‘Run That Body Down’ is a tad more ordinary, with a tune that starts well but fizzles out, ending with an uncomfortable falsetto that suggests this song may have been written with Garfunkel in mind. Like the song says, it was inspired by doctor’s advice to slow life down, to avoid taking cigarettes and light drugs and late nights. Another song about growing older, then, its notable for how little Paul tries to disguise that it was him being given the advice – he even passes his ideas on to wife Peggy by name in the second verse and then, presumably, to us in the third verse. The backing is suitably relaxed, as if Paul really has turned over a new life and agreed to stop worrying over things (hmm, it didn’t work in the long term, then, if the lyrics to the ‘Hearts and Bones’ record for one aster to be believed). But alas the laidback backing rather robs this song of any drama, leaving it to sound less like a warning and more like a caution we needn’t listen to. Even so, it’s impressive to hear a fourth song in a row which really wouldn’t have worked at all well on a Simon and Garfunkel album.

Most fans don’t like ‘Armistice Day’ either, which is a shame because – in its first incarnation from 1968 at least – its one of the bravest and most complex of Paul’s songs. The song was inspired by the curious decision the Nixon Government made to re-name ‘Armistice Day’ as ‘Veteran’s Day’, thus putting the emphasis not on the achievement of peace but on the soldiers themselves. Back when the Vietnam war was still big news, this smacked many leading thinkers of the day as hypocrisy, given the much publicised struggles of Vietnam Vets invalided out of the law, left to their own devices fighting for jobs their disabilities prevented them getting and being attacked in the street by hippies who saw them as ‘murderers’ for their part in an unpopular and unwarranted war. Paul’s first version of the song is as damning as he’d been up to that time in song, and all the more impressive given how few musicians had woken up to the dangers of Nixon back in 1968, but this second diluted version is only slightly less fierce. Written in an unusual ‘D’ tuning, which gives this song a jarring, brash feel, this is a song about how sad it is that man cannot find peace with each other. Like many a song on this album, its starts in the third-person, with peace as a universal goal sought by all sensible mortals, before Paul adds himself in the first-person, ‘weary from waiting’ to see his congressman, wondering why ordinary people like him who want peace are being denied their voice by the minority in power. To boot, Paul wonders why we keep electing the same ‘mistakes’ over and over, rather than nice reliable friendly people who are there ‘just like an easy chair’, instead of out to make a quick buck on the side. A very 60s kind of a song, because of both the ‘protest’ lyrics’ and the folk guitar feel, this song seemed out of place in 1972 and yet the sentiments made more sense than ever with Vietnam turning from an evil and wrong ‘short’ war into a long-term war of attrition, backed up by each successive Government in turn. When Paul sings in the first person, his vocal really comes alive, burning with an anger and fury we don’t often get to hear – and that is itself enough of a reason to rate this song, even in watered down form and with a peculiar backing that ranges from spiky acoustic guitar to glowing, pulsating , flowering synthesisers.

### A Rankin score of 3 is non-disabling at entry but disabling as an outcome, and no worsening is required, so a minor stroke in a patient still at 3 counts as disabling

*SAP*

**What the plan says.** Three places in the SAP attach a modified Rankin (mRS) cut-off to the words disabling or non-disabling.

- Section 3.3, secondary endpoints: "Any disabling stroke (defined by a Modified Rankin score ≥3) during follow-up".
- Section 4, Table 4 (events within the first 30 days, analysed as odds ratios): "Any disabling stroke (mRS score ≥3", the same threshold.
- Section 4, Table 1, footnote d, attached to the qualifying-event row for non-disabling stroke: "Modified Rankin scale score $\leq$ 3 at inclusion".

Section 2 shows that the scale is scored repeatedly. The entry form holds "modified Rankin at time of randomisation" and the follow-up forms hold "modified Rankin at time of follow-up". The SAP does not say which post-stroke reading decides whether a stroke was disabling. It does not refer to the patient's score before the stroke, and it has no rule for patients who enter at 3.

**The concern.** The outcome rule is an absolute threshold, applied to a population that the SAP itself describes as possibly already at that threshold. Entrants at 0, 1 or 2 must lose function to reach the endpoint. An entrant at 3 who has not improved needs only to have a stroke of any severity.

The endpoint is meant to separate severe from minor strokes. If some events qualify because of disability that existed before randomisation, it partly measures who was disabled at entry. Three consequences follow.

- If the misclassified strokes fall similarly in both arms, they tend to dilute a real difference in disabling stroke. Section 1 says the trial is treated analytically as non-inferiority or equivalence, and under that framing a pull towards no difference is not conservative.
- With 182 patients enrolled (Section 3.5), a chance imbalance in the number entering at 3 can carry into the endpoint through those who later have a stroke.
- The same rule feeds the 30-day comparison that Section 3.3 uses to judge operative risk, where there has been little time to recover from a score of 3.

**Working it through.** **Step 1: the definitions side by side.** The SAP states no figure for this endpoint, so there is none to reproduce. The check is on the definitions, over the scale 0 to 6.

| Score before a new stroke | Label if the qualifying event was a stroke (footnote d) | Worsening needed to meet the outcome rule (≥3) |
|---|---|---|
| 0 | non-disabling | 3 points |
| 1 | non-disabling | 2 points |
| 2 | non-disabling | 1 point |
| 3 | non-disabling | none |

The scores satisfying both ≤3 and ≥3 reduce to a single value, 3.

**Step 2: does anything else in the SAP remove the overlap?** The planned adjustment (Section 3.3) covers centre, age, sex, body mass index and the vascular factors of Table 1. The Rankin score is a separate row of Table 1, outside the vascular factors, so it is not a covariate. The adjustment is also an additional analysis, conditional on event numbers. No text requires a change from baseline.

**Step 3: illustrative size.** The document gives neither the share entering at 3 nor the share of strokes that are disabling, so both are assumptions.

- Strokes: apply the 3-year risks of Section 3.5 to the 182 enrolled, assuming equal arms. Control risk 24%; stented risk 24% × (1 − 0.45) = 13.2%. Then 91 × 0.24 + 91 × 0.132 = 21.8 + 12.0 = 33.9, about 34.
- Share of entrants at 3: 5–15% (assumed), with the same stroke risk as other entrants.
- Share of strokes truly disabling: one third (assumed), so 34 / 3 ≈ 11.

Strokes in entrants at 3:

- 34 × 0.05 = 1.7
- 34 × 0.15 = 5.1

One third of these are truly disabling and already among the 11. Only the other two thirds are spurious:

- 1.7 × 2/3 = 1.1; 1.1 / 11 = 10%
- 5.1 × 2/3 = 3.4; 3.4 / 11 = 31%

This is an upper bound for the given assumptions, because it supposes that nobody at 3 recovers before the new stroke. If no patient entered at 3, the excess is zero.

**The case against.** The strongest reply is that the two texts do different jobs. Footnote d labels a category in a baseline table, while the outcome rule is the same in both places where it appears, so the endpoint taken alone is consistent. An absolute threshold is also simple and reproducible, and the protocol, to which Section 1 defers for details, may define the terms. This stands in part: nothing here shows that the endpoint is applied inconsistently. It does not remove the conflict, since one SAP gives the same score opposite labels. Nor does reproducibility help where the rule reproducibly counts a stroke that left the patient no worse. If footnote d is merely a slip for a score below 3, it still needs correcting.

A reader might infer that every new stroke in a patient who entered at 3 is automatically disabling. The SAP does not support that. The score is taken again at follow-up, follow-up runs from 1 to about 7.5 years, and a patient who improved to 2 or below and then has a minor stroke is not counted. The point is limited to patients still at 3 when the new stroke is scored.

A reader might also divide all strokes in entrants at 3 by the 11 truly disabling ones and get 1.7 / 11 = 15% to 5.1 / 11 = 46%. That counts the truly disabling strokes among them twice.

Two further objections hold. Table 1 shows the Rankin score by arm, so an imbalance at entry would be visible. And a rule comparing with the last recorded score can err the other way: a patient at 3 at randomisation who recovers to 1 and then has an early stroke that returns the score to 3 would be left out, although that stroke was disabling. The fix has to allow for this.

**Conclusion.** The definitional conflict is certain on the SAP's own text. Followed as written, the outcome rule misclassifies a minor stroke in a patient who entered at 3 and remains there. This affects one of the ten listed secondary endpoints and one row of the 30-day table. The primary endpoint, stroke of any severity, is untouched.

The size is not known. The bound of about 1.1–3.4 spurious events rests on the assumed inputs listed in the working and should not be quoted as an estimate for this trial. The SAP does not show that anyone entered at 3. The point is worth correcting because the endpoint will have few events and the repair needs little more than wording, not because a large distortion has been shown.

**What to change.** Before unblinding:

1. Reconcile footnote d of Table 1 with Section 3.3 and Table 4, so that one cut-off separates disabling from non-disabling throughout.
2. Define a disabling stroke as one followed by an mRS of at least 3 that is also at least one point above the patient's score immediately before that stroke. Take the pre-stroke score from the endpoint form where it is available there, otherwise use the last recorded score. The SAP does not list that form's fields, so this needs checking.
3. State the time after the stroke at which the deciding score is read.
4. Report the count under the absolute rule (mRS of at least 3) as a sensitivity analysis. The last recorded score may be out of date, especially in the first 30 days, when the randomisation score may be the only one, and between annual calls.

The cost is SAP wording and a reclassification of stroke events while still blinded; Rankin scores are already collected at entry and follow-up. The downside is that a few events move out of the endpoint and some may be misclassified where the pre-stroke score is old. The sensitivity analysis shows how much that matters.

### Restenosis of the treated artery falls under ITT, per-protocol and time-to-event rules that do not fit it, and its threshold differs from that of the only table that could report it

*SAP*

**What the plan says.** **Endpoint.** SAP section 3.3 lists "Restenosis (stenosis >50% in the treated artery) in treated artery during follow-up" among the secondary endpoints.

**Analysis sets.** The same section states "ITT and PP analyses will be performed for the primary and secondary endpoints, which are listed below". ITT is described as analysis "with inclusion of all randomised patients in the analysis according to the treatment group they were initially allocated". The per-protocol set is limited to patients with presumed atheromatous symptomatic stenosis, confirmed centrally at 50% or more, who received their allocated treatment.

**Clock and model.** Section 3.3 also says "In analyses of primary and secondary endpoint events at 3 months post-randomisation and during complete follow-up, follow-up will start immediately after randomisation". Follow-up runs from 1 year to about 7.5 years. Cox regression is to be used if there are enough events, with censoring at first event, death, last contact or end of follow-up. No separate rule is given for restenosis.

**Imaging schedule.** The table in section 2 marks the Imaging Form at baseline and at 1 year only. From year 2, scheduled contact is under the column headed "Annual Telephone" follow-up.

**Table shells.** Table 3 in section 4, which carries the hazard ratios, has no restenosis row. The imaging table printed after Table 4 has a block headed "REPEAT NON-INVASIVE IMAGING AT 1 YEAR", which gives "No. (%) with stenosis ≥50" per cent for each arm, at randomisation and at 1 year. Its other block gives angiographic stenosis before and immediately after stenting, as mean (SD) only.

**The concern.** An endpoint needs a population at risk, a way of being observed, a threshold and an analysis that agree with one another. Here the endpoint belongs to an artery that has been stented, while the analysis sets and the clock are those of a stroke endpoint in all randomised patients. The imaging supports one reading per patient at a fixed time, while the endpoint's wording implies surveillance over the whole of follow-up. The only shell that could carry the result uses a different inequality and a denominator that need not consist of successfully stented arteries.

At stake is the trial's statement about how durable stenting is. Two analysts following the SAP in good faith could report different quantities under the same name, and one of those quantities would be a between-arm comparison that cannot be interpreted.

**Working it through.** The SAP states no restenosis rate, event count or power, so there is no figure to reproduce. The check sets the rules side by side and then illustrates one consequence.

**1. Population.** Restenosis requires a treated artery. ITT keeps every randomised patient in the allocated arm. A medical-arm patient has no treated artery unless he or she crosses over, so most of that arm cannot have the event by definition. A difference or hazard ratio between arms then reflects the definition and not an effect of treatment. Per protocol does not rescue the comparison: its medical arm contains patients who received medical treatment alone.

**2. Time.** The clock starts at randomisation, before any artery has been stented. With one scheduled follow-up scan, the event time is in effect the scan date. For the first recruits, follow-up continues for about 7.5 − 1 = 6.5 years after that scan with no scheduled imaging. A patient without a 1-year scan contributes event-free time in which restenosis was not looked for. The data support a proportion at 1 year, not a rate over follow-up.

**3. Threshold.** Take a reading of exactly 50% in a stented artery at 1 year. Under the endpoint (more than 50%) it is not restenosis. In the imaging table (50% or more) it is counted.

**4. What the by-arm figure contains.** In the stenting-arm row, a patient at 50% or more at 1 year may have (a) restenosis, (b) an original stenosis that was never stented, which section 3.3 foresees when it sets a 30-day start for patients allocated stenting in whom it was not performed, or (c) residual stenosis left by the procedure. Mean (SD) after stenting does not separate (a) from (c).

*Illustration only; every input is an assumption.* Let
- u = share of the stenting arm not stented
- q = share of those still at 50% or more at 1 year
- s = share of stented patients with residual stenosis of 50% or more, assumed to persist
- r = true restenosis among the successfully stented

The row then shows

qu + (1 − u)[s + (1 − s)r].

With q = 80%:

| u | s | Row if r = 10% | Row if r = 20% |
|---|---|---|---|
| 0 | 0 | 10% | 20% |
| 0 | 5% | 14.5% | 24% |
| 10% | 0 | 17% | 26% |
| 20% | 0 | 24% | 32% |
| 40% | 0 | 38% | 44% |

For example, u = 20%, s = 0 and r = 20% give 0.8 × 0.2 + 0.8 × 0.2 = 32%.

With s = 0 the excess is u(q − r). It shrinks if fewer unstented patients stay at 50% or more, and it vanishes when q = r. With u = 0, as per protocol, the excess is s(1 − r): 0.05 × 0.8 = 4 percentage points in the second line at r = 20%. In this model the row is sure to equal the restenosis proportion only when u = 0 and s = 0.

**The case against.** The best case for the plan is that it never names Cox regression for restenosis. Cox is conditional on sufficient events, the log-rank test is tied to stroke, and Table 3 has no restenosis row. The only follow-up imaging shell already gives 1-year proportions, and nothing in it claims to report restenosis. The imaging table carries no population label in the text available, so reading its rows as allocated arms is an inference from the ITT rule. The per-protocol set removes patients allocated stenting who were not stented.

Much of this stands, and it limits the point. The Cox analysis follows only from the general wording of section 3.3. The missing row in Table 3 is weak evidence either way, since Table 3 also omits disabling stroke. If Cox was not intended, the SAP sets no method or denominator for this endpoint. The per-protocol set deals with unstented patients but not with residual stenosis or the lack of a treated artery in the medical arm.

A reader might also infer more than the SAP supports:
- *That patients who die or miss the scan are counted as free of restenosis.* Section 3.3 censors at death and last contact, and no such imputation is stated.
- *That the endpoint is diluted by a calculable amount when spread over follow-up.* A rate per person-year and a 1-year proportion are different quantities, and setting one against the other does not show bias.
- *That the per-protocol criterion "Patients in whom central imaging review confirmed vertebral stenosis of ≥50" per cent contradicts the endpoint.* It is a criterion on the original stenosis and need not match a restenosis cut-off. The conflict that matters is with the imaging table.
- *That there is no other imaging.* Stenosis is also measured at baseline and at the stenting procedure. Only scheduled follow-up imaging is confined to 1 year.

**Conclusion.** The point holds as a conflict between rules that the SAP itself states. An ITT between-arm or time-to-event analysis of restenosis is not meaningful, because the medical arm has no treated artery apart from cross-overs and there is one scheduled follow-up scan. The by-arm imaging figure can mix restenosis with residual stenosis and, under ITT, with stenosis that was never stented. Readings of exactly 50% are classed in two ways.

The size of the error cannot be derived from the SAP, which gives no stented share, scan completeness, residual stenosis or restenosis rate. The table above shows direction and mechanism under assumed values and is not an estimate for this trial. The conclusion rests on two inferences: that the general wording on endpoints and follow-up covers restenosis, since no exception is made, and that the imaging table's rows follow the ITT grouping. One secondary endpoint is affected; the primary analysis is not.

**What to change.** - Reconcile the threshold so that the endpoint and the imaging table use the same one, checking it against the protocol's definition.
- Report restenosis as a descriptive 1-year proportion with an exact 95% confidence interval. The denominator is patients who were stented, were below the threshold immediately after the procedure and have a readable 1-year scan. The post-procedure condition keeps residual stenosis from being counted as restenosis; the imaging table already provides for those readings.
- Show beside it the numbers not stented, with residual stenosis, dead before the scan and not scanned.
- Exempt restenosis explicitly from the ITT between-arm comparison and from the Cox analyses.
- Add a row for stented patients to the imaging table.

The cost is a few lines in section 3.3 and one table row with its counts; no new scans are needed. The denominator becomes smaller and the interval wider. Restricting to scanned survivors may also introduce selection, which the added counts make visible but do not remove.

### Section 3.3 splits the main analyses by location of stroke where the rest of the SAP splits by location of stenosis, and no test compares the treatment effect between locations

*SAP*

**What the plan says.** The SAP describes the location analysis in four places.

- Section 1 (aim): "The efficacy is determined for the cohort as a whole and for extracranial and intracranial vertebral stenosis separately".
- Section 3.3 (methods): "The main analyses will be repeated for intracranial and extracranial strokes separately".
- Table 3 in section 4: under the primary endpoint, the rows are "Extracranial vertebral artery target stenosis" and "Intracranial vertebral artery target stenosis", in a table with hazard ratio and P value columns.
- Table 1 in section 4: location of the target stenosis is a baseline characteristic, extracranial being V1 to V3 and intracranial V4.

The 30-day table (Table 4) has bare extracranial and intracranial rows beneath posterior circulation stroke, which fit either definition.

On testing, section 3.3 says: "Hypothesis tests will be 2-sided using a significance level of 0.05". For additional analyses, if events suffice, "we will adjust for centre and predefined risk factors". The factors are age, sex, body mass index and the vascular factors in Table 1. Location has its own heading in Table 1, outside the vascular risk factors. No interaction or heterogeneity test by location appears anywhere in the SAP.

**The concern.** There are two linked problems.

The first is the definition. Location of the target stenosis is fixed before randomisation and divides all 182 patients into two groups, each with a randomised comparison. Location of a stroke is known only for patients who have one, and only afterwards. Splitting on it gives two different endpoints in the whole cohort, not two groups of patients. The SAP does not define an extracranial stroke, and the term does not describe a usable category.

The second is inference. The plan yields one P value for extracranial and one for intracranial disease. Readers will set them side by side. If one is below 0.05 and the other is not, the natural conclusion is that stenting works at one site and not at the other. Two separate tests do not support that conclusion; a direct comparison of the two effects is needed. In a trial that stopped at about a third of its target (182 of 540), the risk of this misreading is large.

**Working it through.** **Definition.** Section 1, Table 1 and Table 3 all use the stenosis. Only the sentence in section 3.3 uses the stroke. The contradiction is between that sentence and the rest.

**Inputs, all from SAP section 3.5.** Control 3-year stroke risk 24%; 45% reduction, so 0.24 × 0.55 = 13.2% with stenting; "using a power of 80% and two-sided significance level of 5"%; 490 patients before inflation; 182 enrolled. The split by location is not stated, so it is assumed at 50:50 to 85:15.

‘Me and Julio Down By The Schoolyard’ is forever ruined for me now after buying the ‘Sesame Street Golden Years Vol 2’ DVD, where a guesting Paul is upstaged by a five-year-old who starts inventing her own words to Paul’s opening guitar riff much to his delight. Before I became unable to hear this song as anything other than ‘You can dance along’, though, this was another clever catchy song that mixes tragedy and humour without sacrificing commerciality or depth.  At the time everyone had their own version of what Julio and the un-named narrator were up to (‘something sexual I’d imagine, but I never bothered to find out’ said Paul in Rolling Stone at the time). Rather than committing a specific crime, this is just a great song about juvenile delinquency, delivered with a quickfire patter that makes the whole thing seem like great fun and making you wonder what the adults are making such a fuss about. There’s even a whistling solo, for the first and only time on a Paul Simon record to make the whole thing seem even more silly. As ever with Paul, though, there’s something deeper at work here: the key them on this record might as well be ‘its against the law’: who decides what’s against the law? And is it to protect the vulnerable? Or simply to protect the conservative values of middle America? Assuming that Paul’s narrator is male (he’s never mentioned by name but Paul is male so that would make sense by sound alone) then this is actually a very daring song for its day about homosexuality. Still a subject of much debate now, persecution against practising homosexuals had only just been dropped from American law in the late 60s and few if any writers were writing about the subject (Ray Davies being another AAA exception). Listen out too for the key words ‘I’m on my way – I don’t know where I’m going’, another key line for this album about lost and lonely souls struggling for survival, which harks back to the optimistic couple in ‘America’, not quite sure why they’re travelling to the Statue of Liberty or what it means to them, but making the journey all the same. Catchy but deep, ‘Me and Julio’ is another song as deep or as funny as you want to make it, delivered with another classic Paul Simon vocal delivered with tongue firmly in cheek.